Best Scottish Walks. North West Highlands of Scotland. The North West Highlands, which for the purposes of this book includes all the Scottish mainland north and west of the Great Glen together with the Isle of Skye, is the last area in Britain which could truthfully be described as genuinely wild. This guide to twenty four of the finest walks and tours in this gloriously lonely and often breathtakingly beautiful Scottish landscape is aimed, not at climbers, who are already well catered for, but at walkers who wish to enjoy the wild country and, while prepared to tackle rough terrain, do not necessarily have the skills and equipment that may be needed on the higher hills. The walks, which range from six to seventeen miles in length are mostly circular and in all cases begin and end at sites with space for parking and access to public transport. Some of the routes, though by no means all, run through land owned by the National Trust for Scotland. The landscapes through which they pass range from the tightly packed hills and glens of Ardgour, Moidart and Knoydart in the south to the wild moors of the extreme north over which a few peaks like Suilven, Canisp and Quinag tower in splendid isolation. Chris Townsend guides his readers with an infectious enthusiasm, sound advice and knowledgeable observations of the wildlife and geology of the Highlands. The book also includes a glossary of Gaelic and Scots words. The Guide to Walks in North-West Highlands (National Trust for Scotland).

Saturday, 21 July 2007


Bagpipers at the Lochearnhead Highland Games, Scotland.

Friday, 20 July 2007

St Fillans Loch Earn

St Fillans, Perthshire, Scotland, lies at the eastern end of Loch Earn. The village was laid out in the nineteenth Century by the Drummond family. Tour St Fillans on the Best Scottish Ancestry Tours.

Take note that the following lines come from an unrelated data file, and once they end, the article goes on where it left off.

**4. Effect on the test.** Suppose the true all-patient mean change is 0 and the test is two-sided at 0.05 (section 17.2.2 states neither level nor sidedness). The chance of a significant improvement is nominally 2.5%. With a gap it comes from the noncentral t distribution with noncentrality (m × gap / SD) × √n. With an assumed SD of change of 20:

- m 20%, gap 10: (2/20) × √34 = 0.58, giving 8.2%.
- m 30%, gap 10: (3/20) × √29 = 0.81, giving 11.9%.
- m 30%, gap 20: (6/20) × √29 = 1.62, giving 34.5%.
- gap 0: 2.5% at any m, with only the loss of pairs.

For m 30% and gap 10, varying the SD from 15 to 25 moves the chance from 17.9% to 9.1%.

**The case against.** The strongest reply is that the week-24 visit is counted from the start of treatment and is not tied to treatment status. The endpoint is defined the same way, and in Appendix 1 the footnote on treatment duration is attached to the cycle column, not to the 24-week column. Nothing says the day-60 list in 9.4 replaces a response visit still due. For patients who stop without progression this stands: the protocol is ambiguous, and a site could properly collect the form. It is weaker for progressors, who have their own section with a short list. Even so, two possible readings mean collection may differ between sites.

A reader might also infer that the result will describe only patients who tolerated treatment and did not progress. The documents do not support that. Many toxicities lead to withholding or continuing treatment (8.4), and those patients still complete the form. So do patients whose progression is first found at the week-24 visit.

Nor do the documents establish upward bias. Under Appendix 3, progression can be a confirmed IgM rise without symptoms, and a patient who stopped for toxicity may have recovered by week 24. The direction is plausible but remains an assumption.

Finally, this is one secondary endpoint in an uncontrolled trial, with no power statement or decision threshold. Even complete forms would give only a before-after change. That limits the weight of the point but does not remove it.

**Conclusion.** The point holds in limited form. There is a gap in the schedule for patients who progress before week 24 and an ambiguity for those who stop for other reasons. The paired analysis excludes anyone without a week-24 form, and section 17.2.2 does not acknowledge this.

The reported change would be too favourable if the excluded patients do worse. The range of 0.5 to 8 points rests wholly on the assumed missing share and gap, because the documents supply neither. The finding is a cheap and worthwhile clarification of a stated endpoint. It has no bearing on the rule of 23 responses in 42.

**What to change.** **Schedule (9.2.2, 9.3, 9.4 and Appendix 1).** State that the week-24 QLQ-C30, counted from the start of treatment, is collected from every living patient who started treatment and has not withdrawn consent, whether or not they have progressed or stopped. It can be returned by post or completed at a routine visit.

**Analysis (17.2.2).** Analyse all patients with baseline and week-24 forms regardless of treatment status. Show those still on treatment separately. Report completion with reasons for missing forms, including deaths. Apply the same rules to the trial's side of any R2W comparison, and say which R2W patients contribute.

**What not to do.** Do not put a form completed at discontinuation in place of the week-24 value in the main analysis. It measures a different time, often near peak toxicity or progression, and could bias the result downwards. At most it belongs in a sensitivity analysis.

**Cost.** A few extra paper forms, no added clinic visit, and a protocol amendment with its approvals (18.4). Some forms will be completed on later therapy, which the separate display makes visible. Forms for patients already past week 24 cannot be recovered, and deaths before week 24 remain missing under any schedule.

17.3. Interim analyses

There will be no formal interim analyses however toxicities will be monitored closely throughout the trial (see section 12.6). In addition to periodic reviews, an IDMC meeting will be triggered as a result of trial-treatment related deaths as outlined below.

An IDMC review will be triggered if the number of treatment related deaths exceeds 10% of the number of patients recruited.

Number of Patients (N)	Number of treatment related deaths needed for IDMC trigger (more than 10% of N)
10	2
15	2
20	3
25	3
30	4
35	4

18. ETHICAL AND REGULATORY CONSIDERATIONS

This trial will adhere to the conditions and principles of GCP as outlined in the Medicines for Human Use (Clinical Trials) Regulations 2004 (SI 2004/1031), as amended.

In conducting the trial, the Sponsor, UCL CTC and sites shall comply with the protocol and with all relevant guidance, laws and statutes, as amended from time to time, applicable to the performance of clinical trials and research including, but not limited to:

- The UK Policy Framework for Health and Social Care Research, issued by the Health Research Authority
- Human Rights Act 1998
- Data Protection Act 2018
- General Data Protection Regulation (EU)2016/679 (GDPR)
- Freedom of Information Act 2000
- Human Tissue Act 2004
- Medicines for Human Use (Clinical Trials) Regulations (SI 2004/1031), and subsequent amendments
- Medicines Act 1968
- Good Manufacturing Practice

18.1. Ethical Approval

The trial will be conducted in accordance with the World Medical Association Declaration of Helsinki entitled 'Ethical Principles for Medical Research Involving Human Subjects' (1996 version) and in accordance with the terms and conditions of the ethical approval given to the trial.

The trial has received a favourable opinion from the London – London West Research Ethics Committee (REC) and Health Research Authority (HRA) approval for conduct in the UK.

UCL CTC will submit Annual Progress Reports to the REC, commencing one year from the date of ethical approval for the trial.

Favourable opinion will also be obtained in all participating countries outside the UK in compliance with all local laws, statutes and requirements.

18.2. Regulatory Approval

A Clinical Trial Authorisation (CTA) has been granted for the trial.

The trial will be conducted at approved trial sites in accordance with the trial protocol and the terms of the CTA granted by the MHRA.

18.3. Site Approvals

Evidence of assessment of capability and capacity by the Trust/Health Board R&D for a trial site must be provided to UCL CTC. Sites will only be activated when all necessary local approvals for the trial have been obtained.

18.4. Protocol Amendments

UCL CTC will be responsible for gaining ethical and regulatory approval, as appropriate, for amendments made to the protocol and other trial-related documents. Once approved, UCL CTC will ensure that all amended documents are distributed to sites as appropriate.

Thursday, 19 July 2007

Loch Doon

Tour Scotland on the Best Scottish Tours. Originally known as Balliol Castle, Loch Doon Castle in Ayrshire was built after 1275 on a small island in the middle of the loch. Its unusual eleven sided outline stems from the fact that its curtain wall simply followed the shape of the islet. The depth of the surrounding waters made it difficult for besiegers to build a causeway out to the castle and it was far enough from land to be out of range of most siege weaponry. Besiegers could only hope to take Loch Doon by trickery, by negotiation with a famished garrison or by a hazardous ship based assault. Nevertheless the castle was besieged several times.

The ancient seat of the Lords of Carrick, Loch Doon Castle first appears in documented history in the wake of Robert the Bruce's defeat at Methven in 1306. After helping the unhorsed Bruce back on to his steed, Sir Christopher Seton and the remnants of his men quit the field at Methven and made for the safety of Loch Doon. The castle governor, Gilbert de Carrick, believed that the House of Bruce was fully vanquished and handed Sir Christopher over to a besieging English force. Seton was promptly hanged at Dumfries.

Although today a much abused ruin. Loch Doon Castle has a very special place in Scottish history. In 1333, at one of the lowest points in the Wars for Scottish Independence, Loch Doon remained loyal to the Stewart cause and flew the standard of David II when almost every other stronghold in the land had declared for the English puppet Edward Balliol. Only five others, Dumbarton, Urquhart, Lochmaben, Lochleven and Kildrummy, remained true to the patriot cause. The example of Loch Doon's castellan John Thomson was the turning point that led to eventual Scottish victory.